Tribute to MLK

Here’s a column I wrote in The Herald-Sun several years ago. I like to repost it every year as my MLK day tribute. Also, here’s an old Ben Harper performance of “Like a King,” also appropriate for today.

Awakening to the meaning of the dream

The phone rang on an early Tuesday morning, as I lay asleep in bed.
“Hey Ge-off!” my friend Devon excitedly exclaimed. “Guess what we can do on Martin Luther King Jr. Day?”
“Umm … I dunno … sleep?”
“There’s this group that encourages a bunch of service events so you can get involved and do something good for the community on the holiday – like Martin would have wanted it – and not just take the day off.”
“Umm … OK … sounds good.”
Grumble, grumble, grumble.
While I was looking forward to a three-day trip to Washington, D.C.,to visit Devon and a few other friends, I hadn’t planned on doing anything extra special on Martin Luther King Jr. Day.Truth be told, a day before the holiday, I was more interested in a different King – B.B. The “King of the Blues” performed last Sunday at Constitution Hall, and I wanted to go. In a weird way, I thought it would have been an appropriate homage to MLK. Surely the man who fought for civil rights would know a thing or two about the blues.
Instead, I would perform some good ol’ fashioned community service inthe nation’s capital, the same place King delivered his famous “dream”speech.
A Greater DC Coalition, a branch of the nationwide Martin Luther KingJr. Coalition, held a week worth of service events culminating Jan. 21with thousands of volunteers who participated in about 50 projects,
The Coalition encouraged a “day on” rather than taking the day off.President Clinton signed the Holiday and Service Act in 1994 totransform MLK Day into a day of service.Buttons and T-shirts distributed to volunteers proudly proclaimed MLK as a “holiday of service.”
“Everybody can be great, because anybody can serve,” King said. “You only need a heart full of grace, a soul generated by love and you canbe that servant.”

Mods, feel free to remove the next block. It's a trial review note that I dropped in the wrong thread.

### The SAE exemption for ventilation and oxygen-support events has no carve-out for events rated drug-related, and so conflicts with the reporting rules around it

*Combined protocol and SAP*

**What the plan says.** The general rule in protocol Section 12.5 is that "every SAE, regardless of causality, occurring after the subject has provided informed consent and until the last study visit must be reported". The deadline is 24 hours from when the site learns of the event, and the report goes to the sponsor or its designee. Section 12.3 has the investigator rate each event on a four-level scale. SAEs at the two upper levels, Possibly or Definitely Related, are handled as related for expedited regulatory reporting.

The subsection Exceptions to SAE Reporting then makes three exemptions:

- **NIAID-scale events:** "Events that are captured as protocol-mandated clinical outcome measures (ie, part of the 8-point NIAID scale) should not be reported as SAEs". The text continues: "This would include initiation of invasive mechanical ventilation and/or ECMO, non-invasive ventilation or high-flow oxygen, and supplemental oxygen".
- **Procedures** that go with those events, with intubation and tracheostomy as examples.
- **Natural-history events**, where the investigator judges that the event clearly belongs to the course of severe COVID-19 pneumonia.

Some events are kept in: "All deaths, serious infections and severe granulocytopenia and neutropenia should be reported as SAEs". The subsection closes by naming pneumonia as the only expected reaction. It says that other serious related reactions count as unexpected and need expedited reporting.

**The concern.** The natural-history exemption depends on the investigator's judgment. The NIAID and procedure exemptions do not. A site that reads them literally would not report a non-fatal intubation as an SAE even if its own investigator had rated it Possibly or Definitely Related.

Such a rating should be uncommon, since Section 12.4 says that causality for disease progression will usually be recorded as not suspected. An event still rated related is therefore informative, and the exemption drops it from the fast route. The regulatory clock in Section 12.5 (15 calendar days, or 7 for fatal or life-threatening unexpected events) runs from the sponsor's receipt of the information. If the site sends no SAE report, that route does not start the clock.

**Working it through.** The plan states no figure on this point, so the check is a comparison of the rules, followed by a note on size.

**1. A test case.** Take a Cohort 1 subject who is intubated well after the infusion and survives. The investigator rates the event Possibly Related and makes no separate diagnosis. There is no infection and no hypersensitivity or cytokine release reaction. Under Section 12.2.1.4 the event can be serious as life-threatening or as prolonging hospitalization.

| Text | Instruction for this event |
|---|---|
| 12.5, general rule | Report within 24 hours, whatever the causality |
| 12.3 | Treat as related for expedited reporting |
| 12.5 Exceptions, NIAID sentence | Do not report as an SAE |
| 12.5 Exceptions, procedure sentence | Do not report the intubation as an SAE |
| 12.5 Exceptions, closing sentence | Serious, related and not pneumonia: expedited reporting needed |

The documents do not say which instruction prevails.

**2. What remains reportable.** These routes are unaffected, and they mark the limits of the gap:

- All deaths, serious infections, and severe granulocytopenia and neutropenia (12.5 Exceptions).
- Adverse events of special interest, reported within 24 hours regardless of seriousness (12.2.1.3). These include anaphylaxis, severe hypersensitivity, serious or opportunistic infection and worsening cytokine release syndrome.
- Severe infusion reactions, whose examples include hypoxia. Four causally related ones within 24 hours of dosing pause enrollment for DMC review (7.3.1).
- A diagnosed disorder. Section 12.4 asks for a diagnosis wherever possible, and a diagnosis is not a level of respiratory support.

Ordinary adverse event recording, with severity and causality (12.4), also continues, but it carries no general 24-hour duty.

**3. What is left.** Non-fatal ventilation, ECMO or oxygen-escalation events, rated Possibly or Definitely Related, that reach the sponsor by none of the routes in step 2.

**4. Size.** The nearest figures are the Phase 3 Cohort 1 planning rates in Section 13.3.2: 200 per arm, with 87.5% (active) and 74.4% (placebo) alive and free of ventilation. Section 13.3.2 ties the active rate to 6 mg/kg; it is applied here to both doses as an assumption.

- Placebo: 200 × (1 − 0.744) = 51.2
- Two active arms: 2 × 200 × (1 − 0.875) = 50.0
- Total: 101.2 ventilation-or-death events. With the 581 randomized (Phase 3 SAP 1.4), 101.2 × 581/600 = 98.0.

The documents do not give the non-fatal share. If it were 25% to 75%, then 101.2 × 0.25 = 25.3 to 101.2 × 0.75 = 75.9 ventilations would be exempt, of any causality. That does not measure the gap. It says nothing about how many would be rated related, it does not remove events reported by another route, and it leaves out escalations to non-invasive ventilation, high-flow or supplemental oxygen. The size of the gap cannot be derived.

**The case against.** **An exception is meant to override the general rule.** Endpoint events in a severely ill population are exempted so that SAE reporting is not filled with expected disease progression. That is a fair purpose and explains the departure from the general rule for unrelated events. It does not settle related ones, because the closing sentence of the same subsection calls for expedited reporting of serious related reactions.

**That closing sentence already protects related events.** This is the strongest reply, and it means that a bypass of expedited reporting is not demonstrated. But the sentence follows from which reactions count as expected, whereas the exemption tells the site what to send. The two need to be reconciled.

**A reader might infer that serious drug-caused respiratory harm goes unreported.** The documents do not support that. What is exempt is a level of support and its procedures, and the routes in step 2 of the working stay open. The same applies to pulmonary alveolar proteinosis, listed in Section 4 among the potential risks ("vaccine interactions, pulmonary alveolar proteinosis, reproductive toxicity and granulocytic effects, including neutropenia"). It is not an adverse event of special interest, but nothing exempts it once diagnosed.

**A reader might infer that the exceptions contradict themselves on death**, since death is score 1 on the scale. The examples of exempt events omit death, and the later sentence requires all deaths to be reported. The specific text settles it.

Since I was born after King’s assassination, my only exposure to his life was through media. I read in history classes about his importance. Of course, I listened to the famed “I have a dream”speech. I watched movies about King’s life.I could not fully appreciate the message, however, until witnessing the inequity for myself. My weekend in D.C. provided that experience. Yes, spending time in the nation’s capital – the very place where King uttered those immortal words – opened my eyes and brought the civil rights leader’s speech to life.
D.C. is the very symbolic essence of our nation’s enduring freedom,yet, at the same time, encapsulates like few other places the glaring gap of racial inequality.King’s words delivered on the steps at the Lincoln Memorial on Aug.28, 1963, still ring true today.
“The Negro lives on a lonely island of poverty in the midst of a vastocean of material prosperity,” he said.Low-income D.C. communities, for instance, experience among the highest rates of infant mortality, cancer, diabetes and food-related diseases in the country. Ward 8 hasn’t had a grocery store since Safeway closed more than three years ago!
Thus, Devon and I spent the holiday planting onion chives at UrbanOasis, an urban mini-farm located on the grounds of St. Elizabeth’s to provide fresh vegetables, herbs and flowers to residents who have little access to such things.Residents there have one-sixth the access to fresh produce as those living west of Rock Creek Park in more affluent sections of the district.Later in the day, I visited the FDR memorial. One quote stood out in my mind.
“Among American citizens there should be no forgotten men and noforgotten races,” Roosevelt said.
Though a celebratory parade rang out Jan. 21 on nearby Martin LutherKing Avenue, any other day, the people living in southeast D.C. seem lost in the shuffle of humanity. Much of St. Elizabeth’s grounds are abandoned and run down.
Driving home from D.C., I had further time for reflection.
Lyrics froma Tracy Chapman song struck me.The black streets of America kill the dreams of America.A single tear strolled down my cheek. Suddenly, unexpectedly, I felt pain. Pain for our nation’s scars. Pain for the slave’s plight. Pain for a black man’s life. Pain for my white ancestors and the responsibility they bear. Pain for my own prejudices, hatred and racial fears.To truly accept our country’s past – a nation divided in two by black and white – hurts.The black streets of America kill the dreams of America.
Poverty, crime and destitute living conditions crush the illusion o fequal footing.But there is hope. Martin Luther King Jr. Day in D.C. showed why. All throughout Washington, black, white, yellow, red, young, old worked together for a common cause – service. There was more to it than sharing a purpose. Folks actually enjoyed spending time with one another.At the Urban Oasis, jazz music played while we worked. Children frolicked about in the snowy remnants outside. Fun was had by many, a promising sign.
King planted the seed, and while it’s been 34 years since his death,much progress has been made in race relations. Much more is yet to be done.For King’s vision of true equality to blossom to its pure beauty of colorful diversity, we must all confront our fears and step out of our comfort zones. Change occurs, not in the classroom, but in life.
One garden at a time.

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